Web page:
Author Topic: An Observtion.....Quiet Bikes and Loud Bikes  (Read 1799 times)

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SandSquid

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Reply #75 on: April 07, 2021, 05:37:43 pm
A little extra sound on just about any bike sounds nice to me. Not straight pipes of course, but a Harley with that "Flowmasters" or Steve McQueen "Bullit" sound is beautiful. Sorry, but "sewing machine" bikes just don't cut it for me.

And, I may be anecdotal(hate the word") but a little extra sound can alert a sleepy driver on a highway that you are next to him(oops non woke. I mean individual- shoot me)

I agree with this. Which is why I swapped out the stock mufflers. The new ones growl (and scream if you really make them), and it just sounds better than listening to the ticking of the engine that seems louder than the stock exhaust note.

I don't know everyone's ages here, but it seems that those against louder exhaust are 60-ish and over, and the younger crowd, such as myself (even at 45) are perfectly okay with, and even like, a little extra noise on their bikes.

We could make this REALLY interesting and turn it into a Boomer vs Gen-x/Millennial thing  ;D

That said, seriously, to each his own. It really shouldn't make any difference in how we enjoy riding our bikes, and if we're so easily miffed at the miscreants who rumble by on loud-ass Harleys or scream by on ear-splitting crotch rockets, maybe we should reconsider our willingness to be outside among society. Or, move someplace where THEY are NOT.
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zimmemr

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Reply #76 on: April 07, 2021, 05:41:40 pm
A little extra sound on just about any bike sounds nice to me. Not straight pipes of course, but a Harley with that "Flowmasters" or Steve McQueen "Bullit" sound is beautiful. Sorry, but "sewing machine" bikes just don't cut it for me.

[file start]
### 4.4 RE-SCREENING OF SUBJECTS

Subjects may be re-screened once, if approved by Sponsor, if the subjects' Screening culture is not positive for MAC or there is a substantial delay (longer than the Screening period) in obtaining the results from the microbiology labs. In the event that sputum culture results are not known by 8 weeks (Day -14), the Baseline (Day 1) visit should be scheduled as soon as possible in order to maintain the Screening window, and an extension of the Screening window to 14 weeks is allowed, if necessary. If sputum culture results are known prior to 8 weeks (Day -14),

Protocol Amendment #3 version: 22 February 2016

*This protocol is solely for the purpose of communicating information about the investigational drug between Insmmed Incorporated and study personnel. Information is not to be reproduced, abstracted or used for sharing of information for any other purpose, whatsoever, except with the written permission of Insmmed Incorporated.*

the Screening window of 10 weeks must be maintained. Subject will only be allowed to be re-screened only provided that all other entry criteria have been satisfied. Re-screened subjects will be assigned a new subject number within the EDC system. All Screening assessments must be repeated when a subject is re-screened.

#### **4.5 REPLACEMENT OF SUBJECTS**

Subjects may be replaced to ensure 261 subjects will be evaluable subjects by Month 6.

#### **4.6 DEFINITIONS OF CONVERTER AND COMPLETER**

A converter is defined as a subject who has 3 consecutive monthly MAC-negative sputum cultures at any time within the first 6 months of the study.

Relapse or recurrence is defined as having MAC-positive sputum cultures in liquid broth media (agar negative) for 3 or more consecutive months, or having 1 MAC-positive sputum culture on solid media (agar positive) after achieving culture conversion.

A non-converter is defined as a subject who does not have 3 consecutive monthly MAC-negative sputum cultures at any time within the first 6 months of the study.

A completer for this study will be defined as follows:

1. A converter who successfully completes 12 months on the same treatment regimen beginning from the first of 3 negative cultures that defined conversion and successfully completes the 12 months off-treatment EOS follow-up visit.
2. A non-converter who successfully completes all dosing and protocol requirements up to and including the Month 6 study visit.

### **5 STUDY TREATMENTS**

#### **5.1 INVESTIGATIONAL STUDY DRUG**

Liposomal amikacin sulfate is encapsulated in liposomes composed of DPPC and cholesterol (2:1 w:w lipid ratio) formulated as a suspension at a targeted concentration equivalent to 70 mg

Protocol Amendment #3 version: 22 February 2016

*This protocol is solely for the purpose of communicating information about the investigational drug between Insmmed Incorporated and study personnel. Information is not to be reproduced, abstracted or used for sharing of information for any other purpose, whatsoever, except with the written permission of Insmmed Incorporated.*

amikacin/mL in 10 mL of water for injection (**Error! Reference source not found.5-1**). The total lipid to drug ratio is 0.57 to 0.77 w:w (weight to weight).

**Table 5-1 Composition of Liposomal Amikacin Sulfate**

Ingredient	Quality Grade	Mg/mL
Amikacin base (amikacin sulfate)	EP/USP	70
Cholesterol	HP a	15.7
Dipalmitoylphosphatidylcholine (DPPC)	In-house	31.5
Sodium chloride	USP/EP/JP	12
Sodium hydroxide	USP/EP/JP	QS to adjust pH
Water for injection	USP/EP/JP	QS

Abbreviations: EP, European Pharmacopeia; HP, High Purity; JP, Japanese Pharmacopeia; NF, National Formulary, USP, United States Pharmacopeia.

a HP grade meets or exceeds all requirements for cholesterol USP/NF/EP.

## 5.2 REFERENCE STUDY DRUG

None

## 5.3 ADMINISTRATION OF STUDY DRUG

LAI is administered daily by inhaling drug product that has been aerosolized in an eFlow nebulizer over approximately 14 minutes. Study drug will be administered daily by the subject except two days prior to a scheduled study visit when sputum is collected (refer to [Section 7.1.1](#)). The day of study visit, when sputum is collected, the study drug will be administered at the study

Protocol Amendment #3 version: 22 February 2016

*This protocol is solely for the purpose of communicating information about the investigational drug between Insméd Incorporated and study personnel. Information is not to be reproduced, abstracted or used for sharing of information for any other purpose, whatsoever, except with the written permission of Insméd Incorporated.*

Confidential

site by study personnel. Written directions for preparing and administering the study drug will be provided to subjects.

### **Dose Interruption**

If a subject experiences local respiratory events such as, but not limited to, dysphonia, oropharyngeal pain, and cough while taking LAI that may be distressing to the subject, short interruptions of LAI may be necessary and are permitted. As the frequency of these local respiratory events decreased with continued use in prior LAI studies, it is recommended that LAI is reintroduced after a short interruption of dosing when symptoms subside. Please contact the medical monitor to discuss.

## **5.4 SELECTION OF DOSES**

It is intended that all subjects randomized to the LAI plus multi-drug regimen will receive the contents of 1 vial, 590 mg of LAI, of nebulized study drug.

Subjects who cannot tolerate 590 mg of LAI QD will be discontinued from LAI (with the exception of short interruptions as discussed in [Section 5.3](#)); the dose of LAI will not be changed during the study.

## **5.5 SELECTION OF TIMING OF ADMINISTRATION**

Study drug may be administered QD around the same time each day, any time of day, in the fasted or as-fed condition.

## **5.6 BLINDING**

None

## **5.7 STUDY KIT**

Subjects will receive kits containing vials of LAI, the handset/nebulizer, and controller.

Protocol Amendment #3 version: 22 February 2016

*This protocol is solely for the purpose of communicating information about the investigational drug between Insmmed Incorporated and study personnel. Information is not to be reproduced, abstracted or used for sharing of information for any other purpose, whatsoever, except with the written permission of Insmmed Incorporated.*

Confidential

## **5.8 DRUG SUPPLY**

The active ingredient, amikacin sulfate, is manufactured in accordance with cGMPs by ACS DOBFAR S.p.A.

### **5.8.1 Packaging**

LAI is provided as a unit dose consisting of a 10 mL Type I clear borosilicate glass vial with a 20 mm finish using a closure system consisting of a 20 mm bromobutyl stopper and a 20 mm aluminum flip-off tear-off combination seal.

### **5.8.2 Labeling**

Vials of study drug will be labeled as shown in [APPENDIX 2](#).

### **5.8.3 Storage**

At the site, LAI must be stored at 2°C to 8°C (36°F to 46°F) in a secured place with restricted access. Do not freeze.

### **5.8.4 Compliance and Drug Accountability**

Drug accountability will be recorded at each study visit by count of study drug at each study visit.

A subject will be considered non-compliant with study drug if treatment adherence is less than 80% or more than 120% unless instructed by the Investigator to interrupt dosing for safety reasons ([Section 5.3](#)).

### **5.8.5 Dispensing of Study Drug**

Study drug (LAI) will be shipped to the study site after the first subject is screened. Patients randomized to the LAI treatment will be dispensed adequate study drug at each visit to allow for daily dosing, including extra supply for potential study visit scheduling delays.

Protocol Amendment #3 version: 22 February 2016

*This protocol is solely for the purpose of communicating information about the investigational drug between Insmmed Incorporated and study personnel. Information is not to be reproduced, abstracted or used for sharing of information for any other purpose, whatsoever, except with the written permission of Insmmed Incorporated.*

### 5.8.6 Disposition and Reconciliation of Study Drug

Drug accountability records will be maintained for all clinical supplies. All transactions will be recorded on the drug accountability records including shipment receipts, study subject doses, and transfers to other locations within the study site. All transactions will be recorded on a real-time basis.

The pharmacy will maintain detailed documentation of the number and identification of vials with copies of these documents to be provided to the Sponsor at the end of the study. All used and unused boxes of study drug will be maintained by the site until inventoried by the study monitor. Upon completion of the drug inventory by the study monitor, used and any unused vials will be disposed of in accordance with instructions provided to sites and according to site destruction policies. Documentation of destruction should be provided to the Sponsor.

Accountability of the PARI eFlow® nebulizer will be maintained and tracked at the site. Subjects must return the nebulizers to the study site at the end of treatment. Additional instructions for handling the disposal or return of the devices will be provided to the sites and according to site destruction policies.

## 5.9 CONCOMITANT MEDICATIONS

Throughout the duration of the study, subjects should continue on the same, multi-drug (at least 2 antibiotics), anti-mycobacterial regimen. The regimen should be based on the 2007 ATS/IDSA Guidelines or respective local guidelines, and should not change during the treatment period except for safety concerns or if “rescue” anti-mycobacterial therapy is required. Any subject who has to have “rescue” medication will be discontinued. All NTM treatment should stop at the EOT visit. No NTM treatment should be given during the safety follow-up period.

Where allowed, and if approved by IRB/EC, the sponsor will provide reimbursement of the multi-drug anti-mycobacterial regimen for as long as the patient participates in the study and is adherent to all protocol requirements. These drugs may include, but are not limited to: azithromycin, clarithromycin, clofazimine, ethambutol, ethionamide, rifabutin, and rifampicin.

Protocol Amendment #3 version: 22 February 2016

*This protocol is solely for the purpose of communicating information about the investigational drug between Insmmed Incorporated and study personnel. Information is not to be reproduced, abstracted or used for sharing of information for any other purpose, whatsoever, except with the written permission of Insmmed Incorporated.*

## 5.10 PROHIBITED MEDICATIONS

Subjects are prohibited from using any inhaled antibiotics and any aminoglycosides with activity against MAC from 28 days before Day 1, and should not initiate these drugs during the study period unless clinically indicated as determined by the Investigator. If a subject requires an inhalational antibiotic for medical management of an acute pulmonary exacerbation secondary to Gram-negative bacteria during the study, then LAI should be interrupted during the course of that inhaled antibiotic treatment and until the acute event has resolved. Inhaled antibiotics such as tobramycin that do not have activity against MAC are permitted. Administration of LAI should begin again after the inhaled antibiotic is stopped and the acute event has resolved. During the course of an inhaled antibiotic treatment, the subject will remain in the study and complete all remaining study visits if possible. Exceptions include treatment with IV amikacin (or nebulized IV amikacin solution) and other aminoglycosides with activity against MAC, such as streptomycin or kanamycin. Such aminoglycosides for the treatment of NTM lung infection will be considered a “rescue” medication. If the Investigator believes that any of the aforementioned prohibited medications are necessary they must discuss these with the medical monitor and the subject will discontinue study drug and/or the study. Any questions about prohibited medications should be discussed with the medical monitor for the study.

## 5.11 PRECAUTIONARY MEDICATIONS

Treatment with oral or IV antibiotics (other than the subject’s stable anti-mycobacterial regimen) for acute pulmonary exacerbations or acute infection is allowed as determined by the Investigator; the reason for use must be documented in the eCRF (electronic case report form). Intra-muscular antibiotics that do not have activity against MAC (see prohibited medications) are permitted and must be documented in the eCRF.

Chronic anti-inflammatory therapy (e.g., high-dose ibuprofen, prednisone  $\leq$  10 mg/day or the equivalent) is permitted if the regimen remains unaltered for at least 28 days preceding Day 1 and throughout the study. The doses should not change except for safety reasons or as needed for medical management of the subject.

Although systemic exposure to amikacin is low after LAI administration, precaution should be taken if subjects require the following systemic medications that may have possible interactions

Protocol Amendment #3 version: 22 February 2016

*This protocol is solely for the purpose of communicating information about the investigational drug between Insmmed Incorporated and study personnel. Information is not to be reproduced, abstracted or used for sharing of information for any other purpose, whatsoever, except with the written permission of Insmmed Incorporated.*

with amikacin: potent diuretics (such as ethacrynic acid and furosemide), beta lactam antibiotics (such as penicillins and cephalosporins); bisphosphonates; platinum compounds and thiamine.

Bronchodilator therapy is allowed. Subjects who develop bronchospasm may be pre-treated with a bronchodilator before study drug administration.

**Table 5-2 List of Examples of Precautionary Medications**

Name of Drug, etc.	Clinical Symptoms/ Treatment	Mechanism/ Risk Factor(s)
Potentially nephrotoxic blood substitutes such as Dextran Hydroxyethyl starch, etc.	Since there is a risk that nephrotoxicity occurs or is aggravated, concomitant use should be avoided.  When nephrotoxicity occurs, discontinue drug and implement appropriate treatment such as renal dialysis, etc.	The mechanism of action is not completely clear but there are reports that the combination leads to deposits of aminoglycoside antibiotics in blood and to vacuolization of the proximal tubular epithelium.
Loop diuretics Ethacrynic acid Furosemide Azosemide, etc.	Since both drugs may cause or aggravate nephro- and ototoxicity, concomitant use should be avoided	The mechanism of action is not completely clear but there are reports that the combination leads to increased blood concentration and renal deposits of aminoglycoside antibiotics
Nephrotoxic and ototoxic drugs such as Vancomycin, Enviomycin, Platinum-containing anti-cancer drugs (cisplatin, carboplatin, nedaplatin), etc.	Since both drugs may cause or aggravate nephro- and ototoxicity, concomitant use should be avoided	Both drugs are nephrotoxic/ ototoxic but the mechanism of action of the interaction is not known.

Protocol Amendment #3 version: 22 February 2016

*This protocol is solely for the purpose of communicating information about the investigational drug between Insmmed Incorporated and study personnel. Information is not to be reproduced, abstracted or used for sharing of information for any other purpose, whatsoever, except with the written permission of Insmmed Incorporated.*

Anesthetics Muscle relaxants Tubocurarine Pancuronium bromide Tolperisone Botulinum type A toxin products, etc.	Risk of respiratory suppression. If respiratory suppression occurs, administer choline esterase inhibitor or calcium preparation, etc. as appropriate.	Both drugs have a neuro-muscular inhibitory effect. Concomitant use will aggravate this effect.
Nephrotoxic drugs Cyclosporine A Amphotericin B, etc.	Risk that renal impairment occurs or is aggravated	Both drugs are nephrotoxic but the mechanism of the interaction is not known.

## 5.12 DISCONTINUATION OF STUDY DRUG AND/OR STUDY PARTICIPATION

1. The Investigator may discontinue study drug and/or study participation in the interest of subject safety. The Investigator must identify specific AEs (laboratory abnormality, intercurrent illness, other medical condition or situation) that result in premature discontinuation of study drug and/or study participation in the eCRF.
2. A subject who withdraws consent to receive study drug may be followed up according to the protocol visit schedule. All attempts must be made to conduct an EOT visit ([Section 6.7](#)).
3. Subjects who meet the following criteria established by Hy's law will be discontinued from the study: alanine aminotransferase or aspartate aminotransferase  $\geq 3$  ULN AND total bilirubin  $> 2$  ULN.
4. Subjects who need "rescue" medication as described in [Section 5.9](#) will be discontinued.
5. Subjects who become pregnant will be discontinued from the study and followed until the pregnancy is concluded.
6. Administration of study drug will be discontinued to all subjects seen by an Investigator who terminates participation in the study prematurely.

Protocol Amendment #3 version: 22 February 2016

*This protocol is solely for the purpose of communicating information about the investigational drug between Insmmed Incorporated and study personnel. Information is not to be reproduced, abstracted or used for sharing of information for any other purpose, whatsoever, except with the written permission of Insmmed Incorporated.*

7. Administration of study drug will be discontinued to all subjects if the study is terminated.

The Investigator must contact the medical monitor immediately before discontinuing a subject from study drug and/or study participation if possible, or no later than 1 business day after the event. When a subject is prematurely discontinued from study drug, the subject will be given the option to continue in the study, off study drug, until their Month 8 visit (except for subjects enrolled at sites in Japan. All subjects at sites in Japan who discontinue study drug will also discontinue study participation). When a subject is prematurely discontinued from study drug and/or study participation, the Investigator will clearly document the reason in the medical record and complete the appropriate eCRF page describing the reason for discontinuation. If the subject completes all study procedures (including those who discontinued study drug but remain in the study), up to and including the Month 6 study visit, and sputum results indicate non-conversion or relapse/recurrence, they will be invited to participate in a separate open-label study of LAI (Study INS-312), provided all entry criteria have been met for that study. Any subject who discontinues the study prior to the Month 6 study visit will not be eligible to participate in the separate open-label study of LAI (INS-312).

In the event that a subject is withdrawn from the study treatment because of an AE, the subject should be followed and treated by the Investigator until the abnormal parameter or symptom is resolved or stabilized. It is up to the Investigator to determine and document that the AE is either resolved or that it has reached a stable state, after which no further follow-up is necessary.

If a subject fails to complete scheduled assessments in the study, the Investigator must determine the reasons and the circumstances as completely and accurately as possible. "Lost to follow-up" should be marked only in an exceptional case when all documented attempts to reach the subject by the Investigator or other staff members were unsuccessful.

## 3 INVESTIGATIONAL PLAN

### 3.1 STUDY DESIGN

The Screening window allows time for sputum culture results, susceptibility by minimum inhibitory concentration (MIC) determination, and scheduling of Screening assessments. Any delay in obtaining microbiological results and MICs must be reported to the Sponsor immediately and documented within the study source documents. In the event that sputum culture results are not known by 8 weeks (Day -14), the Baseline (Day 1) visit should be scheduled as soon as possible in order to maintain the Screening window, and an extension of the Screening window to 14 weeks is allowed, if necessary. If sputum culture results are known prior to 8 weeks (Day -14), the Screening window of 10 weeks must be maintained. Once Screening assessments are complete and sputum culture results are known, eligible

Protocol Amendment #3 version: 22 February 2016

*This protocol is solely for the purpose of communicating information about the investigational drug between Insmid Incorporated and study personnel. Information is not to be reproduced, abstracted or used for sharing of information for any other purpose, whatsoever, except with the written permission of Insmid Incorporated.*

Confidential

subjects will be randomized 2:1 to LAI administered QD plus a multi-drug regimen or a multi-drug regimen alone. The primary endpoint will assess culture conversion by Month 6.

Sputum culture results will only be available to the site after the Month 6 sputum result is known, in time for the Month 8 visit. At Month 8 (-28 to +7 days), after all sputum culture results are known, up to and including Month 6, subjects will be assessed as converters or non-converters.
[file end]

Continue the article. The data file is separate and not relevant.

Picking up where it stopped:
And, I may be anecdotal(hate the word") but a little extra sound can alert a sleepy driver on a highway that you are next to him(oops non woke. I mean individual- shoot me)

I agree I love the sound of a "throaty" motorcycle or car. It's the drag pipe at 2 AM, or more often the open pipe metric cruiser that just sounds like a sixties straight pipe 305 Honda that annoys me.


agagliardi

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Reply #77 on: April 07, 2021, 07:28:44 pm
Hey Sand squid, I'm 65, young man!
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agagliardi

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Reply #78 on: April 07, 2021, 07:34:10 pm
Oh, and MarkZ
If I can get upstate it will be a Sunday 8am at your diner

And all you fellow locals, shoot a personal message if you're heading that way over there, or be square
1988 Super Magna, 2000 Harley Softail, 2004 Hayabusa,
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SandSquid

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Reply #79 on: April 07, 2021, 07:54:41 pm
Hey Sand squid, I'm 65, young man!

welp. Blew that theory out of the water!
“It follows then as certain as that night succeeds the day, that without a decisive naval force we can do nothing definitive, and with it, everything honorable and glorious.”
        
- President George Washington


zimmemr

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Reply #80 on: April 07, 2021, 09:11:58 pm
Oh, and MarkZ
If I can get upstate it will be a Sunday 8am at your diner

And all you fellow locals, shoot a personal message if you're heading that way over there, or be square

This Sunday they're predicting rain, so I'll most likely drive over, but if the forecast changes for the better, breakfast at 8, and a ride afterward. That being said I'm there every Sunday and all are welcome. A PM before hand is a good idea, just in case I decide to go fishing or something.  ;) But anyone that sees this is welcome, no matter what they ride.


Effektor

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Reply #81 on: April 07, 2021, 10:38:05 pm